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Read Original Release

Wireless electroceutical dressing (WED) touted as novel, but it’s been FDA approved for years

Self-Adhesive Dressing Generates Electrical Current That Promotes Healing, Reduces Infection Risk

Our Review Summary

Electroceutical Wound Dressing. Image: Vomaris

Electroceutical Wound Dressing. Image: Vomaris

This release describes research involving a specialized bandage that directs electrical stimulation to tissue to promote  healing of chronic wounds. Researchers state that the electric field disturbs the ability of some bacteria to develop biofilms which can hamper wound healing and thwart antibiotics. Such bandages would be a boon to patients with problems of chronic wound healing, according to researchers.

Unfortunately, the release doesn’t give us much information about how the latest research findings (from an animal study) differ from previous work, or how this technology improves on the wireless electroceutical devices (WED) already FDA cleared for in use in humans.

The release would have benefited from information on the cost of the bandages, a summary of potential harms, and more quantification of benefits and description of the evidence. Another short-coming was the lack of transparency about the latest research in relationship to previous work funded by a WED manufacturer and Ohio State researchers, who also led this study.

[Editor’s note: Earle Holland, one of three reviewers of the release, is a former senior science communications officer at Ohio State University. While on staff he was not involved in communications concerning Ohio State’s Center for Clinical and Translational Science (CCTS). He has since retired and has no relationship now with the University.]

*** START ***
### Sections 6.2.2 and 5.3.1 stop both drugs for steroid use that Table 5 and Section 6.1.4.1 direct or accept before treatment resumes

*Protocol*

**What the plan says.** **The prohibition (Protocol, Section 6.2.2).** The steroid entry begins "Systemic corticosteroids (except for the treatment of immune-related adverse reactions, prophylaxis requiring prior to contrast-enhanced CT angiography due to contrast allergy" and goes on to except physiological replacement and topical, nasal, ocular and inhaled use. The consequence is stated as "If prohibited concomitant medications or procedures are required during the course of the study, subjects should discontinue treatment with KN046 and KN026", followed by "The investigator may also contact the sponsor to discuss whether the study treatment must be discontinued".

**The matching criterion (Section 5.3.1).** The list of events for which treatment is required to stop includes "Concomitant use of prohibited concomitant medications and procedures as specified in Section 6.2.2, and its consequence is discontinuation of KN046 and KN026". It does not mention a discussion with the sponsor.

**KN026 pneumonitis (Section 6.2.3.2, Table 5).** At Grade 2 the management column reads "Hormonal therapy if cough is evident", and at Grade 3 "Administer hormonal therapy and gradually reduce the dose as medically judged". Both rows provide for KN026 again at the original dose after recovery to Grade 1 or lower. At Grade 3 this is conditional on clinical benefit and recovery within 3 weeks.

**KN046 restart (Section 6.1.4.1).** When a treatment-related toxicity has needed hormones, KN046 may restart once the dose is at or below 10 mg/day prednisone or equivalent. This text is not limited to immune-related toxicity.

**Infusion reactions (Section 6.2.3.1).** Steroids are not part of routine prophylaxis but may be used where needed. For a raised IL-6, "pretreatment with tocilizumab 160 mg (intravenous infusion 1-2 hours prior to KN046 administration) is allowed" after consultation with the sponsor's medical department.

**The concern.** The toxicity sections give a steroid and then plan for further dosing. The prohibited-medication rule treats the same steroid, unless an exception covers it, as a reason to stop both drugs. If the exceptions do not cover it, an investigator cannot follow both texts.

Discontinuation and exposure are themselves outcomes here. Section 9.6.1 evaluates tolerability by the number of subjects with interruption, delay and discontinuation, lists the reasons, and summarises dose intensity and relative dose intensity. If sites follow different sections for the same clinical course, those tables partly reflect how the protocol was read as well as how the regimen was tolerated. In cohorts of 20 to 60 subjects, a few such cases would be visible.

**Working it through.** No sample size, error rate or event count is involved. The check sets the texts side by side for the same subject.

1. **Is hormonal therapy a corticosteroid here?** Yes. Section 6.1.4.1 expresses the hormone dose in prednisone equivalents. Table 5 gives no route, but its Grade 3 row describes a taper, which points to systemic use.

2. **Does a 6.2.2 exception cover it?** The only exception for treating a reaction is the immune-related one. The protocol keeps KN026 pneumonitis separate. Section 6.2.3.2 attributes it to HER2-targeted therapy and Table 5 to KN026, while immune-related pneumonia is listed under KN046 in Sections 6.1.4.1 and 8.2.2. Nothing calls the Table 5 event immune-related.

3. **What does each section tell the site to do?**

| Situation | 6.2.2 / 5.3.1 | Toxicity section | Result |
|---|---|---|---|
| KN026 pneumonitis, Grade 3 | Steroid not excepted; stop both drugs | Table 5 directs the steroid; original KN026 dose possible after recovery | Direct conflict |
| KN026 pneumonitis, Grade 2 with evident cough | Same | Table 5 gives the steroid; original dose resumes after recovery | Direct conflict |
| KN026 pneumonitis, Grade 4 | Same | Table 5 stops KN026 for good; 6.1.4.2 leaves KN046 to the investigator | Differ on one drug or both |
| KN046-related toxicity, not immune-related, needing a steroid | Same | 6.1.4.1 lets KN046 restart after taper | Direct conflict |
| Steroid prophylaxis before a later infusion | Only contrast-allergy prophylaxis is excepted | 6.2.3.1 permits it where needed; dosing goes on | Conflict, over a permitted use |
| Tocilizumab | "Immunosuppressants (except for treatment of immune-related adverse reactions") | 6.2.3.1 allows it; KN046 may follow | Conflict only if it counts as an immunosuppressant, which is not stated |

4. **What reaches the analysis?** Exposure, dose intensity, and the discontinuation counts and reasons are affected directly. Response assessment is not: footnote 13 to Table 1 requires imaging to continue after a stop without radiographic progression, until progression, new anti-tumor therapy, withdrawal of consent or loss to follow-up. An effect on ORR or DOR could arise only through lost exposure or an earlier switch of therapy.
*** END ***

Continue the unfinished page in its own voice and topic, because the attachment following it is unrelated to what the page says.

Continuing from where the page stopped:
Why This Matters

As the release mentions, millions of Americans suffer from chronic wounds, due largely to conditions such as diabetes, obesity and pressure ulcers, commonly referred to as “bed sores,” afflicting countless elderly in nursing homes. Chronic wounds are a serious challenge to health professionals and their patients so as new technology becomes available to improve and speed healing, it is welcomed as a major improvement to public health.

Wireless electroceutical dressing (WED) is one component in a growing field of medicine called electroceuticals which encompasses medicine that employs electrical stimulation to affect and modify functions of the body. The FDA has already cleared at least one WED, marketed under the trade name Procellera by Vomaris Innovations. That device is green-lighted for treating wounds such as pressure ulcers, venous ulcers, diabetic ulcers, burns, surgical incisions and graft sites.The WED technology has undergone many research studies in recent years with results published in numerous journals. It would have been nice if the release had clarified Ohio State researchers’ roles in developing Procellera, the earlier WED product.